Importance of Animation Pre-production for Successful Projectst

Blue Screen VS Green Screen: Choosing the Best for Filmmaking

You must have observed that the look and feel and the type of movies gradually changed from, say for example, the 1940s to the 2020s.

This is mainly due to the way movies were filmed and shot. Technology advanced and changed over the years, and so did the genres and types of movies. 

The use of digital post-production began in the 90s and exploded in the 2000s. It changed the way how movies were edited and developed after the primary shooting. It was easier to change the minimal yet crucial details like colour grading of the films in post-production compared to that when done while filming. 

Overall the shift from traditional ways of changing the details while shooting to changing the details in post-production was rooted in cost savings. It was much cheaper to make minute changes digitally after a particular shot compared to doing it during the shooting process. Because, obviously filming is super-expensive!

With this in mind, let’s come to the main topic of this discussion. CGI (Computer Generated Imagery) - one of the most important additions that became more than just complementary to digital post-production.

CGI is moderately expensive but cheaper compared to a fully original film shot.

CGI goes way back to the year 1950s but it was in the 90s when it truly became a thing!

So, how does CGI work?

To keep things simple for this article, we will touch upon the main and the most basic techniques of CGI: The usage of Green and Blue Screens. We’ll also dive into the differences between them.

Let’s get started.

What are Green and Blue Screens and Why Are They Used Specifically?

Simply put, green and blue screens are used to quickly cut out subjects from their background and compose them on top of something else. This allows filmmakers to put real people in front of unreal environments.

Now, scientifically speaking, the reason behind the usage of these colours in specific is that humans do not have green and blue colours in their skin tone. This is why, it is easier for the camera to carve out the green/blue background easily from the scene.

Now, you must be wondering, if they serve the same purpose, then why choose one over the other?

Why Choose One Over the Other?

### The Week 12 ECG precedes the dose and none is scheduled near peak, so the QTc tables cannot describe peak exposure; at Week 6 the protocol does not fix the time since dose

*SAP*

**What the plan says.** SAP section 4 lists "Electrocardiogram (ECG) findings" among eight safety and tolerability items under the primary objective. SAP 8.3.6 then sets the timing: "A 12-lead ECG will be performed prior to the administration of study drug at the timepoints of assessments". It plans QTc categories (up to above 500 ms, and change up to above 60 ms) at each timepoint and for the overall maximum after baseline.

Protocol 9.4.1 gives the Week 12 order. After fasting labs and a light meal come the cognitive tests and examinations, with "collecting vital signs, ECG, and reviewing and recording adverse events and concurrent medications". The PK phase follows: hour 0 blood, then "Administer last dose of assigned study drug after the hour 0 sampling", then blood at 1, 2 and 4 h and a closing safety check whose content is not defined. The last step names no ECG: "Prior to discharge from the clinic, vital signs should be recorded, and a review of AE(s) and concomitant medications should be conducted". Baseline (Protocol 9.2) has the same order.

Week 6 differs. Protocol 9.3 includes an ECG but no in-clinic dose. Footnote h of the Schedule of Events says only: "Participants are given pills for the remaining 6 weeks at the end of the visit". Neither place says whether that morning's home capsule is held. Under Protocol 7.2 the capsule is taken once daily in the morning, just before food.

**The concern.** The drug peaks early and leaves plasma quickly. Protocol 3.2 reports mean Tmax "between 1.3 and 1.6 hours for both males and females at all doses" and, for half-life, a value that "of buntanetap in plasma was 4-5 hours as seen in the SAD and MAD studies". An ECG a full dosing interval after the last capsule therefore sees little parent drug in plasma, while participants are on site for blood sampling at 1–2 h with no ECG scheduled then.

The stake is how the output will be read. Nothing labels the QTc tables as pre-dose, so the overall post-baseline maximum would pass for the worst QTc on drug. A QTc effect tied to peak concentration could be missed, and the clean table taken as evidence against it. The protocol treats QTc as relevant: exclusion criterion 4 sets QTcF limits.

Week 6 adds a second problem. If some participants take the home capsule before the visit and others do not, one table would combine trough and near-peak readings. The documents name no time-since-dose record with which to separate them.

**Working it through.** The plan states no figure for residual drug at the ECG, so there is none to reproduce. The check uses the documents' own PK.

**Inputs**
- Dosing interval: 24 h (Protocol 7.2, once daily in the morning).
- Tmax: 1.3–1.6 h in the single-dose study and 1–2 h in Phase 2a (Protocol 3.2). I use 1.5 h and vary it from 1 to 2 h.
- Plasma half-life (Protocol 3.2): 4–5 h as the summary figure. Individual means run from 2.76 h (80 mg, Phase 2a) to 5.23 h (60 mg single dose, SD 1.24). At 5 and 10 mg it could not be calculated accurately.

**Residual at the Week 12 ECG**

Reasons why green screens are great!

  • Provides wardrobe flexibility: Leaves room for filmmakers to try out a wide range of colours for their actors’ outfits since green is not a commonly worn colour.

Reasons why they’re a bummer!

  • Limited use in nature scenes: Green colour is present in a majority of the nature scenes making green screens unsuitable for such shots.
  • Lighting challenges: While using green screens, uneven lighting and shadows can result in inaccurate composting.

Reasons why blue screens are great!

  • Minimal colour spill: Compared to green screens, blue screens have less luminance and thus produce much less colour spill resulting in accurate composting.
  • Can handle minute details better: Minute details like shadows, wrinkles, hair, etc, can be edited and handled better due to less luminance.

Reasons why they’re a bummer!

  • Needs much brighter lights: Since blue screens have less luminance, it requires very bright light panels for them to light up.
  • Limited wardrobe options: Blue colour is not so uncommon when it comes to actors’ outfits and thus it results in limited wardrobe options since blue colour can blend in quite easily with outfit colours.

Final Verdict: Which One is Better?

To be completely honest, the answer is not that simple. choosing one over the other purely depends on the kind of objective you’re trying to achieve.

For example, a green screen is suitable for bright daylight scenes because it does not require brighter light panels and reduces the amount of work required to make the scenes great due to its higher luminance. 

On the contrary, it would not be the best choice to use green colour for darker background scenes since it will require a significant amount of effort to edit colour spillage on the outlines of the subject and make it workable.

On the other hand, the blue colour is perfect for dark shots and does not spill a lot of colour on your subject.

Hope you liked this small breakdown of Green and Blue screens for filmmaking. 

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